Local NPR for the Cape, Coast & Islands 90.1 91.1 94.3
Play Live Radio
Next Up:
0:00 0:00
Available On Air Stations

Former bond manager shares investing strategy that he calls strategic mediocrity


Look at any index of financial markets, and you can see pretty easily this year has been bad - bad for stocks, bonds, crypto, basically everything. So is there a way to navigate the volatility, or are we just along for the ride? Planet Money's Mary Childs talked to one fund manager with a strategy.

MARY CHILDS, BYLINE: There's a big divide between money managers who will say investing is the same as gambling and those who won't.

Can you tell me - do you gamble at all?


CHILDS: Really?

TROSKY: Don't play games I know I'm going to lose.

CHILDS: In the '90s, Ben Trosky was a money manager, and the game he thought he could win was buying and selling junk bonds. The way to win was to beat a benchmark, to stay above this line that is always going up and down. The line represents what the whole market is doing, the junk bond market. He's not only competing against this line but also against a whole universe of other money managers who buy and sell junk bonds, too. They all get ranked, best to worst, every day, every year, every 10 years. And Trosky knows not to care much about the short term. Short time periods of a track record are meaningless. Trosky wants to be the best over the long haul, to be in the top 10%, the top decile, at the end of 10 years. He thinks he can because he came up with a plan.

TROSKY: When I did simulations, it became very, very clear that if you consistently stay in the top third but never end up No. 1, 2 or 3, that over time you would end up in the top decile of the competitive universe.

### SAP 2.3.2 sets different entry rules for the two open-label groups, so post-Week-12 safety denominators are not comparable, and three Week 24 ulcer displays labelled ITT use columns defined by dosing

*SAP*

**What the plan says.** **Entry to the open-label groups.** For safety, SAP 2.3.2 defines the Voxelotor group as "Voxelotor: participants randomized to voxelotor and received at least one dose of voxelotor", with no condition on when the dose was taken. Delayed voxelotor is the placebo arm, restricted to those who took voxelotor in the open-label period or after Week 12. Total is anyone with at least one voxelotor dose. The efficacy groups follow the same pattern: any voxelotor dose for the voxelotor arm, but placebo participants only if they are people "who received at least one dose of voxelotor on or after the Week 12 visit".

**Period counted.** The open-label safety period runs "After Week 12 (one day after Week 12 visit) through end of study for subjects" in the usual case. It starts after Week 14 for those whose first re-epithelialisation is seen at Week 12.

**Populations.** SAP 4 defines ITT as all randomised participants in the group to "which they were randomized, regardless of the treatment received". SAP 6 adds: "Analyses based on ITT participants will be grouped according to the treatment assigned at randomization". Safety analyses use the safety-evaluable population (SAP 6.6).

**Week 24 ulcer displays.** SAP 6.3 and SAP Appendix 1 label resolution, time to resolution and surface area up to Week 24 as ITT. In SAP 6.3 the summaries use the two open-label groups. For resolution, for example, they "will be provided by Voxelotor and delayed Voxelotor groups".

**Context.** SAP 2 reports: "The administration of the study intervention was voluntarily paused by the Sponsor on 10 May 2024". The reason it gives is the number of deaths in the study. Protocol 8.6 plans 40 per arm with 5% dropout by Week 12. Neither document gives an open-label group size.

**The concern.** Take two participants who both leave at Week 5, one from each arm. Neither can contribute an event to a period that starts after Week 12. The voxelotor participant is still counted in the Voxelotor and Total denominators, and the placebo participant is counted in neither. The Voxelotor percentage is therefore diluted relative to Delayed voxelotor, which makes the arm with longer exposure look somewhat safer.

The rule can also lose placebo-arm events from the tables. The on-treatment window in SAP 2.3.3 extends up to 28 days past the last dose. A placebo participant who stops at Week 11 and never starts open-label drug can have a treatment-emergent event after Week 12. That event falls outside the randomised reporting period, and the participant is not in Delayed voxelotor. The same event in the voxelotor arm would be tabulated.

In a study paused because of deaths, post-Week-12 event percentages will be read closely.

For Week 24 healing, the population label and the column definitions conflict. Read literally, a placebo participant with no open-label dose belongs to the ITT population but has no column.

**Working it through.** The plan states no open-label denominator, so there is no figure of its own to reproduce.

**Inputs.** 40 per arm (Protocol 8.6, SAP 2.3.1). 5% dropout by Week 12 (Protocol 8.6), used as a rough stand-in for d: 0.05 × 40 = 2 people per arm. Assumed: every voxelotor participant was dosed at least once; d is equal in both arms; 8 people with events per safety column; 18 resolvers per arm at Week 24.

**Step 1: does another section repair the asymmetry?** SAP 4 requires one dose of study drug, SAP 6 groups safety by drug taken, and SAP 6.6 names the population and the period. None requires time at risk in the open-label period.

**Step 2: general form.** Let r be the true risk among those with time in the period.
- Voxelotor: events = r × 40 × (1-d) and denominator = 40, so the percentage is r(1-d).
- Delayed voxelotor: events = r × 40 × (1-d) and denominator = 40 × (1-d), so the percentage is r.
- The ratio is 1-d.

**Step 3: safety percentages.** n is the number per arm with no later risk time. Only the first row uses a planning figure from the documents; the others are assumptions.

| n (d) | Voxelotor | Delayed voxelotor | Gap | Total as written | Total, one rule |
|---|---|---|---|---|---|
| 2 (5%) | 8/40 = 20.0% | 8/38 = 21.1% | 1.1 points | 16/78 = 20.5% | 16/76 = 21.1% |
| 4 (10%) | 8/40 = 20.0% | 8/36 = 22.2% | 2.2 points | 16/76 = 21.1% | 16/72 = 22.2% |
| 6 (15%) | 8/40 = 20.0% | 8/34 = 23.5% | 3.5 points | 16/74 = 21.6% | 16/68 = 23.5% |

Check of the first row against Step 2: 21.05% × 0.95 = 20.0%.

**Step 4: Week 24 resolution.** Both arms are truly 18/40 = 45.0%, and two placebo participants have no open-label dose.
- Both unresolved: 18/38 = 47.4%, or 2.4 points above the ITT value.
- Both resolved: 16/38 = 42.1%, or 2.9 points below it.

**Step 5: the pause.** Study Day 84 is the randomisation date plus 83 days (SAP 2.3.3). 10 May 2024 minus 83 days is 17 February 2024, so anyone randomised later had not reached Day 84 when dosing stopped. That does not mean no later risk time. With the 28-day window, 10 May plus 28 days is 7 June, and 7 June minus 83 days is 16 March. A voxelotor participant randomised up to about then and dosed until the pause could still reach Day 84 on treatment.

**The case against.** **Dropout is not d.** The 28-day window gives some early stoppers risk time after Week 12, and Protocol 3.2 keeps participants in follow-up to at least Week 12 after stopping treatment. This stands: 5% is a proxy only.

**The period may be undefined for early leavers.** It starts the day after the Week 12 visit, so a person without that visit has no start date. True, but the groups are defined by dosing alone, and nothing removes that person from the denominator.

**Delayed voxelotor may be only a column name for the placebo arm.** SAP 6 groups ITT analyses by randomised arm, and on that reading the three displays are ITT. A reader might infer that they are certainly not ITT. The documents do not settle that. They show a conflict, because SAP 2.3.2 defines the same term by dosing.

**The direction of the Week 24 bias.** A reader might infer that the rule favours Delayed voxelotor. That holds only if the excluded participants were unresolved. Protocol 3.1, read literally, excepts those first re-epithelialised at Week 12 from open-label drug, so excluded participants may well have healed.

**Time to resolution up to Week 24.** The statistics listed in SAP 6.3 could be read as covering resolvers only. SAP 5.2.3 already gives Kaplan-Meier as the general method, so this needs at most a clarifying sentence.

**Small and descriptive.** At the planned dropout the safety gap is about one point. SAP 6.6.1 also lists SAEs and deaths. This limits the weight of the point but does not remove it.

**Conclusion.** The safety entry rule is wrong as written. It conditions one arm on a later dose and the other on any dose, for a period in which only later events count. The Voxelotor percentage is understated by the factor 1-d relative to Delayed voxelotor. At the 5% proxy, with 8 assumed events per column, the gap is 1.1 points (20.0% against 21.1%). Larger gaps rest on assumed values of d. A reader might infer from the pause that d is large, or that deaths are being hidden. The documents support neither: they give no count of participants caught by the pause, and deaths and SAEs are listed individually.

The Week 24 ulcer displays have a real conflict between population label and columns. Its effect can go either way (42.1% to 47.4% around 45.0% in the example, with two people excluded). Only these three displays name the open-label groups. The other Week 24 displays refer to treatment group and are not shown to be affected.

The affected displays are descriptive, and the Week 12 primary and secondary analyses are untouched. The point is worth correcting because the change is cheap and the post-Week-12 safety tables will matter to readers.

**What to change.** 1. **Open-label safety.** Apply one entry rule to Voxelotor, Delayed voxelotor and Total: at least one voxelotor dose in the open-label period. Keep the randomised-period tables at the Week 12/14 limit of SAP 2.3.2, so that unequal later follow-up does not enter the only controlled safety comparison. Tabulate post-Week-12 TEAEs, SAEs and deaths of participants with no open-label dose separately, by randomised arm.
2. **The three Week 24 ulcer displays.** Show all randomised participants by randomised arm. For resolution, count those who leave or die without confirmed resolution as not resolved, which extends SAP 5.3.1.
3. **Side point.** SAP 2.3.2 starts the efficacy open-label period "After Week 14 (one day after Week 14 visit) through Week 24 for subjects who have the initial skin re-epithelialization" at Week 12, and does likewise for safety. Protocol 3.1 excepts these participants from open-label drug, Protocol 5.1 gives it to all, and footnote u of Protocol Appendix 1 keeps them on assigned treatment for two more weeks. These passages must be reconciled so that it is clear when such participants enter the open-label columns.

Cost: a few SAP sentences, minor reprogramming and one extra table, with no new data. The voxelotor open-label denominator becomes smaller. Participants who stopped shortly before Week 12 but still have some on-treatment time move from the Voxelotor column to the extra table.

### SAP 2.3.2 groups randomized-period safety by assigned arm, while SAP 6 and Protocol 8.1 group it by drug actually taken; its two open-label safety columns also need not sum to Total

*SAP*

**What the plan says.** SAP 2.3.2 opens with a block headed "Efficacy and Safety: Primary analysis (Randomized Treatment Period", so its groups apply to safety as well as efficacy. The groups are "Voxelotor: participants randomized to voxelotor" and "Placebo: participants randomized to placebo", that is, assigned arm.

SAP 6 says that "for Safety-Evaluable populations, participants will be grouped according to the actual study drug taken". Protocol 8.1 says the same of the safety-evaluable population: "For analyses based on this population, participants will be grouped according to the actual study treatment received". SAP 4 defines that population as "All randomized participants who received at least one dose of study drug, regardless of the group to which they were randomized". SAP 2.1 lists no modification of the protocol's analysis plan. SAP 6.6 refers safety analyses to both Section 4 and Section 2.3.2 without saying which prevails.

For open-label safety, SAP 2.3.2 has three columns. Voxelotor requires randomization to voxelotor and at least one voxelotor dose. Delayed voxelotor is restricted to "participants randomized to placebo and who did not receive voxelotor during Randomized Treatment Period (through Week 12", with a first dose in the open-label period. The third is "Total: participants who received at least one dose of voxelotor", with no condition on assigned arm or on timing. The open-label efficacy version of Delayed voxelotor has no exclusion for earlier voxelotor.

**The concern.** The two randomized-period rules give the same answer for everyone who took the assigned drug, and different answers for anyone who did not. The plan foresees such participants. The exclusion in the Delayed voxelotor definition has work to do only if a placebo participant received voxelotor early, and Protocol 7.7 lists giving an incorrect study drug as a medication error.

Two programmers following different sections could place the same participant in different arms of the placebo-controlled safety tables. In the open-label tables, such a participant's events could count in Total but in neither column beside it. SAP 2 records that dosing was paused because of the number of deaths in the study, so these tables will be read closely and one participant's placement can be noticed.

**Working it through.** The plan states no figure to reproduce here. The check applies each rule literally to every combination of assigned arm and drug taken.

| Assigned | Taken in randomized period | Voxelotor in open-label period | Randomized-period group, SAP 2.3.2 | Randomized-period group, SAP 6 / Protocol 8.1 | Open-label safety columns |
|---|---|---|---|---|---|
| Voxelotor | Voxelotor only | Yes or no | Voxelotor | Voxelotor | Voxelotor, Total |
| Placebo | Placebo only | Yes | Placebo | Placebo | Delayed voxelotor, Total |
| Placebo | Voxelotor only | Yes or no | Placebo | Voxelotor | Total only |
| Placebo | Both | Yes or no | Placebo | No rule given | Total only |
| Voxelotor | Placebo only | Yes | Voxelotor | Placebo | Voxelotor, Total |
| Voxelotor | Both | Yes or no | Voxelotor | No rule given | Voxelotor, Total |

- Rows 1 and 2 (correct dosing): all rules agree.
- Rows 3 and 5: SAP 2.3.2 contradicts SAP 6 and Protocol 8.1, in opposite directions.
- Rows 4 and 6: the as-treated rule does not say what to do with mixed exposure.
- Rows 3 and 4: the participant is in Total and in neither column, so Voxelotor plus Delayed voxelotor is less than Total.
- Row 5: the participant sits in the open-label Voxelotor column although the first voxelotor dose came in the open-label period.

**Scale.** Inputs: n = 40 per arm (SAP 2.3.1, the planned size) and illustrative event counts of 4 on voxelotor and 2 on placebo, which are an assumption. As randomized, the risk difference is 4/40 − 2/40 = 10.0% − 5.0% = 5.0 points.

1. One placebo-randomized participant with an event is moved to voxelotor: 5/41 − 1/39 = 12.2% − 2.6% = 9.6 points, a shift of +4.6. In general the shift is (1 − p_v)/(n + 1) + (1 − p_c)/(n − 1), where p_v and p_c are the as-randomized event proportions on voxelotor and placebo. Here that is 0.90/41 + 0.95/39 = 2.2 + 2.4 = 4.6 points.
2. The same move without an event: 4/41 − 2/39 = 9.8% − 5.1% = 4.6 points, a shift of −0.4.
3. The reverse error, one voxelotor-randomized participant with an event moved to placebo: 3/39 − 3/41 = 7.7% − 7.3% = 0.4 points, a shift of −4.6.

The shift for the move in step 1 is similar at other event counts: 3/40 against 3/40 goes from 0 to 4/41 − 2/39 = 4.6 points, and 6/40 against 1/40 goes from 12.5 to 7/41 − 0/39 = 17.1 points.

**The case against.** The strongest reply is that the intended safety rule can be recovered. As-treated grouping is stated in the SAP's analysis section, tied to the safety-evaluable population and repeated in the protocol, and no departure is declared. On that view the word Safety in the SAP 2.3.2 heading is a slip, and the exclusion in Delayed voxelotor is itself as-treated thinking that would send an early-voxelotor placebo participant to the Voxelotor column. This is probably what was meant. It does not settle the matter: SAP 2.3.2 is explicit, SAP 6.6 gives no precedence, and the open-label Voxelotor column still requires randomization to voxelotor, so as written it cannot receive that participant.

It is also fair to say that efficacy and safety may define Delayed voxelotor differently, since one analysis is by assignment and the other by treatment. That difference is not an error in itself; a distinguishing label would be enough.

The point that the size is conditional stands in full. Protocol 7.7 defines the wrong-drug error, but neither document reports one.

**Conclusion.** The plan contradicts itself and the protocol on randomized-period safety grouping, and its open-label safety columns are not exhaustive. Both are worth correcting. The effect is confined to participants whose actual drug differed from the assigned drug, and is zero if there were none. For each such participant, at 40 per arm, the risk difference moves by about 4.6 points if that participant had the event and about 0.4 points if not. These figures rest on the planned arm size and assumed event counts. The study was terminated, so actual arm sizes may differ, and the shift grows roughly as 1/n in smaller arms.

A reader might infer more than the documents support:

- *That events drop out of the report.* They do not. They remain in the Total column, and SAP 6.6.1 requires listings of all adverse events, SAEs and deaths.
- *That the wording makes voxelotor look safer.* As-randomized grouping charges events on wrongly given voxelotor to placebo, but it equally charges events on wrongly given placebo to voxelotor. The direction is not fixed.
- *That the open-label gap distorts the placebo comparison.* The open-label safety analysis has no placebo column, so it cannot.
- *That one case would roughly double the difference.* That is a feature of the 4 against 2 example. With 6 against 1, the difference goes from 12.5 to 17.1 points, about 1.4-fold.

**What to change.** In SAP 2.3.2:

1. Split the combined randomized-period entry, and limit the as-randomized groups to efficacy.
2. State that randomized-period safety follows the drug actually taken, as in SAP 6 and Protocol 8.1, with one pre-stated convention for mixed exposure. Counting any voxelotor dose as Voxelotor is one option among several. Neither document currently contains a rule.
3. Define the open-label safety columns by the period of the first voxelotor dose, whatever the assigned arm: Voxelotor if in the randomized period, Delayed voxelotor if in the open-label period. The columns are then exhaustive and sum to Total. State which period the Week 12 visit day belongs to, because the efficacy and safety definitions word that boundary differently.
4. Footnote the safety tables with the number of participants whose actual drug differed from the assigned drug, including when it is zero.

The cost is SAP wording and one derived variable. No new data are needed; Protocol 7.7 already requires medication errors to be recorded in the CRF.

CHILDS: In this competitive universe, Trosky never wanted to be No. 1 in a given year's rankings because, in his scenarios, basically no one stayed on top because anyone in the top slot in a given year almost certainly got there by doing something reckless. They have to have taken too much risk, and they just lucked out. If they hadn't lucked out, they would have broken the most foundational rule of investing, which is to not lose money. To Trosky, it's better to take a lot of little swings all the time, measuring the risk against the potential reward, being picky, being strategic.

TROSKY: The idea of strategic mediocrity was my tongue-in-cheek title or name to put on the idea.

CHILDS: Strategic mediocrity. To do this, Trosky says he'd buy the safest junk bonds, not the riskiest stuff, and he'd do things his competitors weren't, like buying emerging market debt or pooled mortgage debt, which - and I know how this sounds - back then, it was actually less risky than it appeared. And finally, he would do enough research to understand every single thing about a company. And this is kind of textbook. It's something everyone says they do. But Trosky says he really did it.

So in the end, your strategic mediocrity, did it work?

TROSKY: It worked. You know, the Lipper survey of mutual funds, it was ranked the No. 1 fund for the 10 years I managed it.

CHILDS: Not just the top decile, No. 1. Not long after, in 2003, he retired. His strategic mediocrity had worked.

Mary Childs, NPR News. Transcript provided by NPR, Copyright NPR.

Mary Childs (she/her) is a co-host and correspondent for NPR's Planet Money podcast. Before joining the team in 2019, she was a senior reporter at Barron's magazine, where she covered the alternatives industry, the bond market and capitalism. Before that, she worked at the Financial Times and Bloomberg News. She's written about the pioneering of new asset classes like time, billionaire's proposals to solve inequality and diversity and discrimination in the finance industry. Before all that, she was also a Watson Fellow, spending a year traveling the world painting portraits. She graduated from Washington & Lee University in Lexington, Virginia, with a degree in business journalism and an honors thesis comparing the use and significance of media sting operations in the U.S. and India.